John Angelo Pentz, 99, taught poetry, grammar at City College

July 26, 2002|By Frederick N. Rasmussen | Frederick N. Rasmussen,SUN STAFF

John Angelo Pentz, a venerable presence at City College where he taught literature, poetry and grammar for nearly four decades, died Tuesday at Memorial Hospital at Easton from complications of a fall he suffered in May. He was 99.

Born and raised in East Baltimore, Mr. Pentz was a 1921 graduate of City's arch-rival Polytechnic Institute and earned his bachelor's degree from the Johns Hopkins University in 1925. He was first in his class at the University of Baltimore, where he earned a law degree in 1937. He returned to JHU and earned a master's degree in English in 1951.

It was the intellectual rigors of the classroom rather than the practice of law that intrigued Mr. Pentz throughout his life.

He began his teaching career in 1926 when he joined the faculty of the old Jacob Tome School in Port Deposit. In 1929, he joined the faculty of City College - a year after the move of the nation's third-oldest public high school from its old Howard Street home to its castle-like fortress at 33rd Street and The Alameda.

He remained there until retiring in 1968, and through the years happily instructed his A-course students in the beauty of a Shakespearean sonnet in iambic pentameter or the complicated intricacies of a James Joyce novel.

Mr. Pentz favored tweeds, much like an English schoolmaster, and when emphasizing a point, would punctuate the air with his glasses.

"It can safely be said that he was the greatest teacher in [City's] history. He had a brilliant mind and was greatly revered," said former Baltimore Circuit Judge Robert I.H. Hammerman, a member of the Class of 1946 and longtime friend.

"He worked you hard and you loved it. He challenged you and made literature come alive. And because he made it so vivid, you naturally wanted to study," he said.

Judge Hammerman recalled classes that were filled with warmth and fascinating intellectual discussions.

"His classes were never pedantic. They were full of joy, affection, warmth and his sardonic wit," he said. "Mr. Chips could not hold a candle to Mr. Pentz."

A former Northwood resident, Mr. Pentz moved to St. Michaels in 1970 and was visited several times a year by his former students, who would take him to dinner. Despite his age, he displayed a quick intellectuality.

"When the waitress asked if he wanted dessert, he said, `No, thank you. I'm wrapt in measureless content,'" Judge Hammerman said. "At 99, and to be that sharp to respond with a quote from Shakespeare is really something."

Russell Baker, a journalist and host of Masterpiece Theater who graduated from City in 1942, said, "He was a wonderful teacher and what Mr. Pentz taught me was that it was OK if you're a man to cry.

"I grew up at a time when if you had both legs broken and your arms torn off, you didn't cry because you were a man. He said it was manly to cry in the presence of beauty," said Mr. Baker of Leesburg, Va.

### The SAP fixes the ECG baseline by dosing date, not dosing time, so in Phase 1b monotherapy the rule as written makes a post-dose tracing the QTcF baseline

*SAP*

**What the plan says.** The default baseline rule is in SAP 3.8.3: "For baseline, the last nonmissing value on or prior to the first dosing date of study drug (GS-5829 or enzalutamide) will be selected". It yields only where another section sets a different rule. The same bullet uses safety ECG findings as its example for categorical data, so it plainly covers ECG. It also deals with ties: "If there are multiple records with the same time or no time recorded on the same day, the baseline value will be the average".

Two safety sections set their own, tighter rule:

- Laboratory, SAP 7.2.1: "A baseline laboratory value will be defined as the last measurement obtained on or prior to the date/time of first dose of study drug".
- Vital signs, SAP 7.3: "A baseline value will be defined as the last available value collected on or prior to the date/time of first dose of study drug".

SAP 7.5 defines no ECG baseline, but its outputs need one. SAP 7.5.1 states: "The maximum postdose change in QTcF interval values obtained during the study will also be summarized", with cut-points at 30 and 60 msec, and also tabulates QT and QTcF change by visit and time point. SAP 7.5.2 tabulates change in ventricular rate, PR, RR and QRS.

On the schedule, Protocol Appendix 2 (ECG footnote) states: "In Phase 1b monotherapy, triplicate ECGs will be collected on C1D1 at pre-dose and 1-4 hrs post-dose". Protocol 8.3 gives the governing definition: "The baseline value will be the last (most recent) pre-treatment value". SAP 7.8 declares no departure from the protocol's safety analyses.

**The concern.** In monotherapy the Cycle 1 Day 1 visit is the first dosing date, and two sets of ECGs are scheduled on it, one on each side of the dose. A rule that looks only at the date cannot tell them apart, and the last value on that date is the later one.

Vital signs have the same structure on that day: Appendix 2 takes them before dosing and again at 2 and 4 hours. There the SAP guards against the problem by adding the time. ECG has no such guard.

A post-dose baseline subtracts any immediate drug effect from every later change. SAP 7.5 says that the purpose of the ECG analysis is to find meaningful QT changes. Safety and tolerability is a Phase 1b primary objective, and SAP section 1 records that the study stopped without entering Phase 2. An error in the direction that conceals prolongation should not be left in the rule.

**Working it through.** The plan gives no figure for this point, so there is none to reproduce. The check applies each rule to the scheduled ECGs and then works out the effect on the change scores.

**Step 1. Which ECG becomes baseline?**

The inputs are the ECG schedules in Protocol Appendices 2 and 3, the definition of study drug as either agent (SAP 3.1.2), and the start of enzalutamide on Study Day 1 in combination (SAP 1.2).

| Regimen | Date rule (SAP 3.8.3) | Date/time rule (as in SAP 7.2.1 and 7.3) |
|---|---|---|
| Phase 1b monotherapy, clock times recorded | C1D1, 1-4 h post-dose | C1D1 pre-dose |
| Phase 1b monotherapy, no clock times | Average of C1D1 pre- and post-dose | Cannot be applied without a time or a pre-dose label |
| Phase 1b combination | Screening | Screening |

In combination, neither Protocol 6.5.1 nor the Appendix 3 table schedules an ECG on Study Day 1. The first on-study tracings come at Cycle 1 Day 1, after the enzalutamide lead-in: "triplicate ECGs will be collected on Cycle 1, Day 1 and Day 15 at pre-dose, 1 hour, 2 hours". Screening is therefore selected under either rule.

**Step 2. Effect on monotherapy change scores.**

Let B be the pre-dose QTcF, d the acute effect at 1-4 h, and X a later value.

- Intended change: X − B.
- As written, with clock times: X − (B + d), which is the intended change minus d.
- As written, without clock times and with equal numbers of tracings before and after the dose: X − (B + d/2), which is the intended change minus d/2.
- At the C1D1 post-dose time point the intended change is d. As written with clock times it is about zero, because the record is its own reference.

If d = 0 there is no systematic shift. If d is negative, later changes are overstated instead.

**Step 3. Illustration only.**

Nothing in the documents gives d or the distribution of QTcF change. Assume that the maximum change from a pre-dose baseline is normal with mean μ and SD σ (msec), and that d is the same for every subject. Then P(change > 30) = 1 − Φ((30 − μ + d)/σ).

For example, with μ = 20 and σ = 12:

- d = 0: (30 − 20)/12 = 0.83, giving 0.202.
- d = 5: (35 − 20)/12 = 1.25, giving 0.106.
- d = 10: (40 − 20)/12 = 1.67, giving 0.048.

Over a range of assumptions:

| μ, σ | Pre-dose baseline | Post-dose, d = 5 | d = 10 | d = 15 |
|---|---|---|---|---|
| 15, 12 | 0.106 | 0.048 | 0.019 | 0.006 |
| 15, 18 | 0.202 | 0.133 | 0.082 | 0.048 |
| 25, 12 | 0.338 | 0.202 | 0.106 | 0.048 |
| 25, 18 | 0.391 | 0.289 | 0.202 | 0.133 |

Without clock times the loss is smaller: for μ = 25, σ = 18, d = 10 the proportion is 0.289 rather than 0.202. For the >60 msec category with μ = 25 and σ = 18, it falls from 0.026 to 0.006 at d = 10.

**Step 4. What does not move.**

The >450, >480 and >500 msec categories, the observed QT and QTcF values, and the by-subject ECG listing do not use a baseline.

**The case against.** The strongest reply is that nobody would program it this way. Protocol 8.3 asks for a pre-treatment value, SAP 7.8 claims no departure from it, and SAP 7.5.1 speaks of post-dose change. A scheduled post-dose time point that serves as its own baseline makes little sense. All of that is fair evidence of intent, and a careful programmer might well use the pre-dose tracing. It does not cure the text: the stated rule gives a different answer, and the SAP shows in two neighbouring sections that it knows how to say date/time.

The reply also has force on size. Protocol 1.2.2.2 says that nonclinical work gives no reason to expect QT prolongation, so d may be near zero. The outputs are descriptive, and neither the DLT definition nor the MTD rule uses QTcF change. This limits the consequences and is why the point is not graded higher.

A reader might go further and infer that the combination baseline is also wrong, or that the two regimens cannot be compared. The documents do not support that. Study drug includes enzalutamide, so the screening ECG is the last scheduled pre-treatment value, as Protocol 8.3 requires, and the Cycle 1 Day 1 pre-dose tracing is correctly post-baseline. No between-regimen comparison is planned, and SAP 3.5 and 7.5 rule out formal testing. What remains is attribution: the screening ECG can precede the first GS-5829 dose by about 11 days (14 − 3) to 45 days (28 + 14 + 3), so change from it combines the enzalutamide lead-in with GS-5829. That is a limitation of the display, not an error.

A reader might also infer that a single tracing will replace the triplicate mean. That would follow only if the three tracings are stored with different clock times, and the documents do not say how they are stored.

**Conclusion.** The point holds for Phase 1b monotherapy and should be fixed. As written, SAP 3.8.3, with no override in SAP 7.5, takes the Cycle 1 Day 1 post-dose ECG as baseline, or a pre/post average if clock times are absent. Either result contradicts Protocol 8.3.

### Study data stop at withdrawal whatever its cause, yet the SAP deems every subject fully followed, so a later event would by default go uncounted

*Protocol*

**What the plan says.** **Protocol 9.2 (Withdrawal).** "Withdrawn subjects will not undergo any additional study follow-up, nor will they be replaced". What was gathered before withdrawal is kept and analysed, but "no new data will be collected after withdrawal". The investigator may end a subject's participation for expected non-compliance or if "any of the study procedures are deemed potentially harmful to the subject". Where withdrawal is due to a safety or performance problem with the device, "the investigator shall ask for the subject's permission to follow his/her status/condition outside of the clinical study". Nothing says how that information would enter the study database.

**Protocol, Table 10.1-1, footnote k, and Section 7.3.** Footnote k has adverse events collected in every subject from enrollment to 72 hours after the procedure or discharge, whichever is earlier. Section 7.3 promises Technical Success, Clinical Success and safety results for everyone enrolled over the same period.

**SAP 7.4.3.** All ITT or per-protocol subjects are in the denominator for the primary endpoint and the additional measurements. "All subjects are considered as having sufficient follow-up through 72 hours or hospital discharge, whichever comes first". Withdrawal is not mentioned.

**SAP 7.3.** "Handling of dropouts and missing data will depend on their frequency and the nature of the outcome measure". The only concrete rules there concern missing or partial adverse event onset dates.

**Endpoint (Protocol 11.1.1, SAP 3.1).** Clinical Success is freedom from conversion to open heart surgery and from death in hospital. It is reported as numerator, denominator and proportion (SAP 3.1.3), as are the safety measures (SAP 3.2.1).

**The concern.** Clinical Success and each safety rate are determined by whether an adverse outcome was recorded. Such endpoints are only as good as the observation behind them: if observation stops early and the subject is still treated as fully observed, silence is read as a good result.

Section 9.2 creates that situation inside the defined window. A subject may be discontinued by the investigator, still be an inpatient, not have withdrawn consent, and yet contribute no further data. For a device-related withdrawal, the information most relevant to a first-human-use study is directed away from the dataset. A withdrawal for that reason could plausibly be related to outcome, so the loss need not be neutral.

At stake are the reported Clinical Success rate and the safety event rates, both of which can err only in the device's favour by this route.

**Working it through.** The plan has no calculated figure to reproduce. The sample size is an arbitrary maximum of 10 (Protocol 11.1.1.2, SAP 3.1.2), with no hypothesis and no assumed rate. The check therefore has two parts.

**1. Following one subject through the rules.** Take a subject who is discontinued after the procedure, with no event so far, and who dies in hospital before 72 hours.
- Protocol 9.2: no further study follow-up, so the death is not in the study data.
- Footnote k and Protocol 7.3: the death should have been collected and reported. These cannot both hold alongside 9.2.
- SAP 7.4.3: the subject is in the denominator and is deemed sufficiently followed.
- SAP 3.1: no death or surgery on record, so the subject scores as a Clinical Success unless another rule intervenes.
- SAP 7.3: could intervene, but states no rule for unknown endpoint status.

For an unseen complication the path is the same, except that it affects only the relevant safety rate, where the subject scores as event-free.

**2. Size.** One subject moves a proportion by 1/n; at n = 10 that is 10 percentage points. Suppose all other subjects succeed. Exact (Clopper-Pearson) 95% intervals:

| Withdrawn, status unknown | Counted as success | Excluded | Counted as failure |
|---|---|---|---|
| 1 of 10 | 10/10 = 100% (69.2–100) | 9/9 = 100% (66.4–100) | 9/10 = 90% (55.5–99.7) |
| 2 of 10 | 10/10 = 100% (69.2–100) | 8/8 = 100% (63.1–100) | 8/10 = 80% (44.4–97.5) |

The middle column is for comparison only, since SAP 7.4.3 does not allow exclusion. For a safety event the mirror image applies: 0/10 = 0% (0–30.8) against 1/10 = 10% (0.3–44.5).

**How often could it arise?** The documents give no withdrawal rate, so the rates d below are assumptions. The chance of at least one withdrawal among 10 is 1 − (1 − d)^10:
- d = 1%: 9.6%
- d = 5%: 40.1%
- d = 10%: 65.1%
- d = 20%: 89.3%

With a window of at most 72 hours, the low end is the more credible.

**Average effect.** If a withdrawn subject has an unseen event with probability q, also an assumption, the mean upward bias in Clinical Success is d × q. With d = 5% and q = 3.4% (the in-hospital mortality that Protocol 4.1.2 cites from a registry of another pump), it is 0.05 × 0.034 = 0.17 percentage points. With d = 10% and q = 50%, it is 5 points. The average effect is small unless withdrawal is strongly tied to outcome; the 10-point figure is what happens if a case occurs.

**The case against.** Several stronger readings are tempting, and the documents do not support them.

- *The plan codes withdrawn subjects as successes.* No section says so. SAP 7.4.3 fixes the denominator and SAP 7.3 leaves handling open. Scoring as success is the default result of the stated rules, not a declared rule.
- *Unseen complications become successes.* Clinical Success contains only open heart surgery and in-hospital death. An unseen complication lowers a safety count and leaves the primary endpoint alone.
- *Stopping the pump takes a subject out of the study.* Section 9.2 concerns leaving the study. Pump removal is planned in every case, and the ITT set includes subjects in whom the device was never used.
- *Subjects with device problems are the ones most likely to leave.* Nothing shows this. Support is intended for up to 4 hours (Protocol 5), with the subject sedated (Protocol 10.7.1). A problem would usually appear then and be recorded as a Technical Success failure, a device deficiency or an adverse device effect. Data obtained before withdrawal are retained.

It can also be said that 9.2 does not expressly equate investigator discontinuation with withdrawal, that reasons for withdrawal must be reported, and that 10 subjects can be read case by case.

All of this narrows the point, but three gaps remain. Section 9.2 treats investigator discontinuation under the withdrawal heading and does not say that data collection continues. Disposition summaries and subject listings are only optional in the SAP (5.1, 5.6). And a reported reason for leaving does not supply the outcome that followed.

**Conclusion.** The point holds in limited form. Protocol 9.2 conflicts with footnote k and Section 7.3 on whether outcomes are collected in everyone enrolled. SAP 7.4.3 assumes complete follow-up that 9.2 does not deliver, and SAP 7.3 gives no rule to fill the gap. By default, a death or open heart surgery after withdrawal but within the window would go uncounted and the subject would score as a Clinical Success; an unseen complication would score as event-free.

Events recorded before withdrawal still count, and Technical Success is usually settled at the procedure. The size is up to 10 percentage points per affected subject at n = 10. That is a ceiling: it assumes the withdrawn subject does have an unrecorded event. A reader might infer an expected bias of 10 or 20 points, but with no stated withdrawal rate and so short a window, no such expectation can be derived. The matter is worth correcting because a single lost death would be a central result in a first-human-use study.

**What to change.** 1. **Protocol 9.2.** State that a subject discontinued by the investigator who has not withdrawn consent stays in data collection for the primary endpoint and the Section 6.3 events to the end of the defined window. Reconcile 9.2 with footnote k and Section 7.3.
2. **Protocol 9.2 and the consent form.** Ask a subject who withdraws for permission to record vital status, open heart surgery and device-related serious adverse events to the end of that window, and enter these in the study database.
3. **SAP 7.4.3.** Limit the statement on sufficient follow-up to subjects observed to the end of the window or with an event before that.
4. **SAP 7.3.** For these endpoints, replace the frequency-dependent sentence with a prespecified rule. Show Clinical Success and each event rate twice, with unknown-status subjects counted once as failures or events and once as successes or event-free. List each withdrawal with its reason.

"He was a sort of stout fellow, not fat, who kind of tapered outward. While a great character, he tolerated no horseplay in his classroom. He was mischievous and his sometime tyrannical manner kept you in awe of him. He was also a tough grader," he said.

"Sometimes he'd get out his grade book and start working down the list and go around the class while asking questions. And if I didn't know the answer, he'd say, `Take a zero, Baker.'"

Melvin J. Sykes, a Baltimore lawyer who graduated from City College in 1940 with a 98.6 average, then the highest in the school's history, laughingly explained, "He didn't think anyone ever deserved a 100."

"We absorbed everything he had to teach us and his classroom, there was no fooling around," Mr. Sykes recalled. "He never lost his temper. A raised eyebrow is more threatening than a wrap on the knuckles. He was a major influence in my life."

Mr. Pentz carefully and thoroughly read every student paper, carefully noting in red ink corrections and suggestions.

"Mr. Pentz was the single most inspiring teacher I had in high school," former Mayor Kurt L. Schmoke said yesterday.

Mr. Pentz kept busy in his retirement reading, collecting books and writing.

"He followed no special regimen except reading. That's what he liked to do most of all," said his daughter, Klara Barbara Bambling of Easton.

Mr. Pentz was 93 when he had his book, The Martinetti Family: The Story of a Nineteenth Century Pantomime Company, published in 1996 by Vantage Press. It told the story of a branch of his mother's family, a famed pantomime troupe that toured the world. He had written the entire manuscript in longhand, his daughter said.

He had been president of the Flag House and had helped bring the historic Navy ship Constellation from Newport, R.I., to Baltimore in 1955.

Mr. Pentz was a communicant of Christ Episcopal Church in St. Michaels.

Services will be private.

In addition to his daughter, Mr. Pentz is survived by his wife of 72 years, the former Klara M. Nordenholz; two granddaughters; and three great-grandchildren.

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